Guimond’s Light

by Glenn Robinson
Self Published
OSE
Levels 1-2

This ancient tower of stone watches over waves, the tides, and the sea itself! What secrets lie within?

This is an entry in my Wavestone Keep adventure design contest. Which I held to combat the crushing ennui I feel when reviewing too many bad adventures in a row. The challenge was to write and short adventure, eight pages, inspired by the concept and marketing tagline of the Wavestone Keep adventure. Now, to combat my crushing boredom, and the perfectionism which prevents me from working on larger projects, I’m going to review the entries!

This eight page adventure details a nine adventure locations, and a few bonus locations in the surrounding environs. There is this implied plot, or, background, going on in it that I absolutely LUV, and Glenn has certainly mastered the art of writing a sentence that implies much more than it actually says. A great adventure! All the more so for being his “first attempt at putting a dungeon coherently on paper.” 

I don’t even know where the fuck to start this review. I’m excited about this thing and that happens when I’m excited. There’s this tower, an old ruined lighthouse. There are some farmers fields around it. A small beach underneath it with a cave, and a wreck out on the reef. The tower has, like five rooms, or so. The caves like three, and the wreck a few numbered locations. There’s NOTHING to this place, just looking at the numbers. And yet, there is EVERYTHING going on. 

This fucking thing looks good right from the first two paragraphs. The first has this gem: “On stormy nights travellers claim a ghostly light- keeper tends the light. It is also said that the blood-drinking sea fiends will run a ship aground on the jagged section of cliffs known as “the sleeping wyrm’s maw” and devour the survivors. At least, that’s what the locals would have you believe.” Perfect! It sets a mood in the DMs head! It’s got some rumors built the fuck in without there being a rumor table! Not just monsters but sea-fiends! Not just sea-fiends by BLOOD DRINKING sea fiends! And a fucking ghostlly lighthouse keeper to boot! Sounds like my kind of guy!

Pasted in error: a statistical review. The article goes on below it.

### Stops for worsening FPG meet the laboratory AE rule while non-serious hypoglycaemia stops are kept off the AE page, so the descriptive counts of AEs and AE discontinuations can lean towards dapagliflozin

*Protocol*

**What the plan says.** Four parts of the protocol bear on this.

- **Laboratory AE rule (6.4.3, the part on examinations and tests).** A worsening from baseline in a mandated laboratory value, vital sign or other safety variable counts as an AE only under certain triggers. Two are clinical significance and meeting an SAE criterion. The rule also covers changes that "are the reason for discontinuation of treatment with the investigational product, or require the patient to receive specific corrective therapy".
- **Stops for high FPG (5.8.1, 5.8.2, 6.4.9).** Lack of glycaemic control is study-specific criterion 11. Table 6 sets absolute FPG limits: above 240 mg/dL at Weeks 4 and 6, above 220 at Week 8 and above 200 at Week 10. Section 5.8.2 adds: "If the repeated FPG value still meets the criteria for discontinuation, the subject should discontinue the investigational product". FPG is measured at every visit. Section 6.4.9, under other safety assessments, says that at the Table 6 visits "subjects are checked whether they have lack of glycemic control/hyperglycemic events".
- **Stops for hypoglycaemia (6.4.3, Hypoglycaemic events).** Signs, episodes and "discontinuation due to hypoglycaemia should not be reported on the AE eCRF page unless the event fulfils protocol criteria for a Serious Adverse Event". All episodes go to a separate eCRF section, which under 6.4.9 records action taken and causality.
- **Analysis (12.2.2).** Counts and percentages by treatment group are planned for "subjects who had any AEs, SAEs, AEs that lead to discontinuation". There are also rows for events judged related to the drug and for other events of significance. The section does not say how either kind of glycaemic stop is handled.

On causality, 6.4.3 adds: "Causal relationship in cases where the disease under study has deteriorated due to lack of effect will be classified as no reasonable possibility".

And para 2 is “The shire has banned visitors to the old tower – in its current state, it is a health and safety nightmare the shire wants no part of, thank you very much!” I can fucking work with that! Busy bodies running around, minor officials, forms and receipts for the receipt of forms delivered! I know everything I need to know about the admin environment from that sentence. I can riff on it endlessly! That’s what the fuck good writing is, more than the words on the page. 

The next section is “geography”, but that’s a mis-label. In most adventures that would be boring ass shit. In this it means “the area right the fuck in front of the tower.” Bracken and saltgrass. The Pilgrim Path road, or Way of Sorrows, or, locally, just The Road. Perfect! Poor framing land surrounding it … which the locals often remark on the farmers prosperity … and the scarecrows … which the farmers cautiously call their “inheritance.” Jesus, I’m almost quoting the entirety of the first page here. But SOOOOO much is in it! 

It’s a fucking scooby doo advenure! The lighthouse with a well-oiled lock on it. Footprints in the dust. Sea caves full of ill gotten loot. A lizardman harpooned to the deck of the ship … with a manacle around his leg! The adventure never spells shit out to you, in black and white, yet SOOO much is implied in the writing. It’s a fucking scooby doo adventure! I love it!

Writing and formatting it excellent. A short and terse little sentence or two. A bloated keyword or two like “clear track” in a duty room, to help draw the DMs eye and assist in scanning. Cross-references are light, but not in a bad way, only used where appropriate. An otherwise empty room reads “Dusty with clear tracks through the dust, both up the stairs and towards the southern door. Filtered daylight, the smell of guano, and a slight breeze from upstairs.” Short. Terse. Each to scan. Evocative writing that paints a picture. Filtered daylight captures a vignette perfectly. A slight breeze, I love it! And room after room after room hits this way. 

Anbd there’s these references, over and over again, to the fucking scarecrows and the fucking farmers! And all the time you’re like “what the fuck is going on here Glenn, why the fuck do you keep mentioning it all Chekov’s Gun like?” And it beautiful how your mind races to fill that shit in, and then, when you reach the end you learn things, finally, by putting all of the bits together in your head. The wanderer table in the tower has “2 farmers trimming wicks” and in the wreck “1d4+1 farmers counting coins!” or “2 frightened lizardmen!”